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For and Against a Freeze

10 minute read

Voices from a citizens’ chorus on a complex issue

Why has the nuclear-freeze movement emerged at this moment of American history? How seriously should it be taken? TIME asked a sampling of influential citizens who are deeply engaged in the nuclear debate to comment on the issues involved. Their responses:

ALAN CRANSTON, Democratic Senator from California and presidential aspirant: The peace movement in Europe has spread across the ocean, and back into Eastern Europe, I might add. Another factor is that Ronald Reagan frightens people. The rhetoric has alarmed people. The calls for huge increases in defense spending make us wonder. So have the absurd statements by Administration officials that a nuclear war can be survived, if one has a shovel and can dig a hole fast enough. It’s a form of sickness not to face up to and deal with the situation. But people are beginning to emerge from that sickness and come to grips with it.

It’s a terrible thing to think about. It’s very tough, but it has to be dealt with. It will have to come by an act of leadership from both the U.S. and U.S.S.R., a willingness to engage in negotiations like there have never been before. We have to cut out the diplomatic dance. This madness can only be broken by leaders of the U.S. and U.S.S.R. sitting down and agreeing that this must stop.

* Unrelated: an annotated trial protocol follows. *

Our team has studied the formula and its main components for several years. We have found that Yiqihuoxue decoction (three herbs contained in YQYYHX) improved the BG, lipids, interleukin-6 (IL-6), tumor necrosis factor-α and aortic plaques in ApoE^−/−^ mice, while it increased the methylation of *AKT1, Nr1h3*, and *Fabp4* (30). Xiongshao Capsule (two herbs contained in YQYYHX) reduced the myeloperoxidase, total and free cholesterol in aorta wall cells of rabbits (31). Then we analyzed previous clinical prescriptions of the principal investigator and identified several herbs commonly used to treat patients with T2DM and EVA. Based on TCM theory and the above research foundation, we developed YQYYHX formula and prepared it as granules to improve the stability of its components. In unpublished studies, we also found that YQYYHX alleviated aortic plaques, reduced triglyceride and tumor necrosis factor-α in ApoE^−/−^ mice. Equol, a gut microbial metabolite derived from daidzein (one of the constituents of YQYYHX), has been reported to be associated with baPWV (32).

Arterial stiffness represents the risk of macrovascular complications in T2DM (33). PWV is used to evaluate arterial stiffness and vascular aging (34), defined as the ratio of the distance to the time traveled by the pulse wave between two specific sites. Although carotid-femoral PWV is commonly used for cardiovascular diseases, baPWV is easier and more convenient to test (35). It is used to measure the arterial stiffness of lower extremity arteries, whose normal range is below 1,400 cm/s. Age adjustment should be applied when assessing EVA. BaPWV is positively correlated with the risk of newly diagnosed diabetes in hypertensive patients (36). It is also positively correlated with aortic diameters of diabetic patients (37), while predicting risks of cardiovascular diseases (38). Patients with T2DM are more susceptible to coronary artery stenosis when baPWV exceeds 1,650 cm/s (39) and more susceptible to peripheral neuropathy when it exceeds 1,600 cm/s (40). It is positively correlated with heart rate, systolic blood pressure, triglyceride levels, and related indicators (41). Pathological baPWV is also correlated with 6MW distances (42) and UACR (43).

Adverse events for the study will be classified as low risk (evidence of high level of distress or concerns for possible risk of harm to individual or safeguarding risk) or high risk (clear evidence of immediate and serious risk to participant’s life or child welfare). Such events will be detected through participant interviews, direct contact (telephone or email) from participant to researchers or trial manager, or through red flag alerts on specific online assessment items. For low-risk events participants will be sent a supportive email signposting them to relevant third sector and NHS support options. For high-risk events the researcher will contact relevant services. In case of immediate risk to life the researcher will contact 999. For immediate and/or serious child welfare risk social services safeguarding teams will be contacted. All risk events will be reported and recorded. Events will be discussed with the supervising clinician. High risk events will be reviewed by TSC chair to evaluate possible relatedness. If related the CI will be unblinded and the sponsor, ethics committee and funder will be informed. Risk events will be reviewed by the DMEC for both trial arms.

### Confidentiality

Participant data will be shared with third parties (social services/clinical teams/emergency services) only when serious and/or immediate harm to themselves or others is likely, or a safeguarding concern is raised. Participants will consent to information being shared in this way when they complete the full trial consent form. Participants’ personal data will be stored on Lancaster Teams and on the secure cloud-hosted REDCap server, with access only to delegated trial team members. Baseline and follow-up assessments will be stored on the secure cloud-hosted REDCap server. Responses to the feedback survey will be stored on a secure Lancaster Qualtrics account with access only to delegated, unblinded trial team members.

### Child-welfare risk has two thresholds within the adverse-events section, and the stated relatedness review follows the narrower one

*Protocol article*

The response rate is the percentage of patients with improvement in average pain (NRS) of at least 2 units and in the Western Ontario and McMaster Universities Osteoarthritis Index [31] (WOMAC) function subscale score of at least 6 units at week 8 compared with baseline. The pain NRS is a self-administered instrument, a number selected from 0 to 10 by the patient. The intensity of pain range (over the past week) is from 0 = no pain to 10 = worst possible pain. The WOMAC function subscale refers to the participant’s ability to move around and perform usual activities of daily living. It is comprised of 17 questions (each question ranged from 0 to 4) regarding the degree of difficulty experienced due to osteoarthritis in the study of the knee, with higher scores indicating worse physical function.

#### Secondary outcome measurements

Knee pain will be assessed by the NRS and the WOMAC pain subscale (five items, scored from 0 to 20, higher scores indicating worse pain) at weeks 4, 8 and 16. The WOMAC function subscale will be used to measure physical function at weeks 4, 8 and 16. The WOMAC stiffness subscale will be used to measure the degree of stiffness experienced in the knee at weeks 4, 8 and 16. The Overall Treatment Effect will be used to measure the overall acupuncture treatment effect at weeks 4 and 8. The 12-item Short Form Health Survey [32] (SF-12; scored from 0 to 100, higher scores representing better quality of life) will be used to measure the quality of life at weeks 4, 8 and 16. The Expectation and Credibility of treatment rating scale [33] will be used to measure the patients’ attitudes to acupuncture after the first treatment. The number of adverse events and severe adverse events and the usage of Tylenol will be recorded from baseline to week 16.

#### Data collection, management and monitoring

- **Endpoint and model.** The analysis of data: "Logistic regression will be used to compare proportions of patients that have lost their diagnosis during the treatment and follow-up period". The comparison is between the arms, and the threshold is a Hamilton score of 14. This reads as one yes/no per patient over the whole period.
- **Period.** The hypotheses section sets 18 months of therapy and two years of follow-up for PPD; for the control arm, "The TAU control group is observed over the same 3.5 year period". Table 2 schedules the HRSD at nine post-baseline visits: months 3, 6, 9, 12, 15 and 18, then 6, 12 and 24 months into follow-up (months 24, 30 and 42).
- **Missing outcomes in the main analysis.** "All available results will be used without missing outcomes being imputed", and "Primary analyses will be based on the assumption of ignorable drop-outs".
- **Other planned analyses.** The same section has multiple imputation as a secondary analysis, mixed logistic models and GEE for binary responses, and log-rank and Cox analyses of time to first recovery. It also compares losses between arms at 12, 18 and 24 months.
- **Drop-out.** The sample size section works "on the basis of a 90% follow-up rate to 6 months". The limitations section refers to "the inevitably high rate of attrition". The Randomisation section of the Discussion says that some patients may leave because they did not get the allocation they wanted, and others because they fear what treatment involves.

We cannot let infinite detail get in the way, as in other arms talks. There should be no agenda worked out by staff in advance. We should just sit down and talk about it. The Soviets don’t want to be blown up in a nuclear war; they know the danger. We’ll never know if nuclear weapons have been eliminated. The threat will be with mankind forever. [But without action], sooner or later a nuclear war will happen. Possibly all life will end. If that’s possible, we have to act on the assumption that it’s true. We have to avoid ever finding out.

EDWARD TELLER, “father” of the hydrogen bomb and a Reagan Administration science adviser: I hope [the nuclear-freeze movement] will not become an important force. I hope more sense will prevail. If the nuclear freeze goes through, this country won’t exist in 1990. The Soviet Union is a country that has had totalitarian rule for many hundreds of years, and what a relatively small ruling class there might do can be very different from what a democratic country can decide to do. The rulers in the Kremlin are as eager as Hitler was to get power over the whole world. But unlike Hitler they are not gamblers. If we can put up a missile defense that makes their attack dubious, chances are they will never try the attack. We can avoid a third world war, but only if strength is in the hands of those who want peace more than they want power.